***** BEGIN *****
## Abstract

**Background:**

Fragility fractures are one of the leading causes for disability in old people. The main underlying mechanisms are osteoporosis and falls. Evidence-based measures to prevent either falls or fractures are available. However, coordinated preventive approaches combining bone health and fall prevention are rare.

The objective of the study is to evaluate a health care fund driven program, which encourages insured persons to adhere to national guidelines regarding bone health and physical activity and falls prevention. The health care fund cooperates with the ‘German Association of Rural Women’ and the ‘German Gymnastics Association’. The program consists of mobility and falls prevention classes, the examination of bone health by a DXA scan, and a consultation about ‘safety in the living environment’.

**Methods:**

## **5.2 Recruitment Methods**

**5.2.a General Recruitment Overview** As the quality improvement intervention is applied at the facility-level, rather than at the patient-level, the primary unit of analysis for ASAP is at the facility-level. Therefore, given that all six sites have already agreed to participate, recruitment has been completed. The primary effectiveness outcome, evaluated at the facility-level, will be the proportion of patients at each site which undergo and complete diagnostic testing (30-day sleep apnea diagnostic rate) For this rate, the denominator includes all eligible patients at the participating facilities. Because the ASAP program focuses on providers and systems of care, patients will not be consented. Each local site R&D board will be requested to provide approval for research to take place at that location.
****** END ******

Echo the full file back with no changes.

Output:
## Abstract

**Background:**

Fragility fractures are one of the leading causes for disability in old people. The main underlying mechanisms are osteoporosis and falls. Evidence-based measures to prevent either falls or fractures are available. However, coordinated preventive approaches combining bone health and fall prevention are rare.

The objective of the study is to evaluate a health care fund driven program, which encourages insured persons to adhere to national guidelines regarding bone health and physical activity and falls prevention. The health care fund cooperates with the ‘German Association of Rural Women’ and the ‘German Gymnastics Association’. The program consists of mobility and falls prevention classes, the examination of bone health by a DXA scan, and a consultation about ‘safety in the living environment’.

**Methods:**

## **5.2 Recruitment Methods**

**5.2.a General Recruitment Overview** As the quality improvement intervention is applied at the facility-level, rather than at the patient-level, the primary unit of analysis for ASAP is at the facility-level. Therefore, given that all six sites have already agreed to participate, recruitment has been completed. The primary effectiveness outcome, evaluated at the facility-level, will be the proportion of patients at each site which undergo and complete diagnostic testing (30-day sleep apnea diagnostic rate) For this rate, the denominator includes all eligible patients at the participating facilities. Because the ASAP program focuses on providers and systems of care, patients will not be consented. Each local site R&D board will be requested to provide approval for research to take place at that location.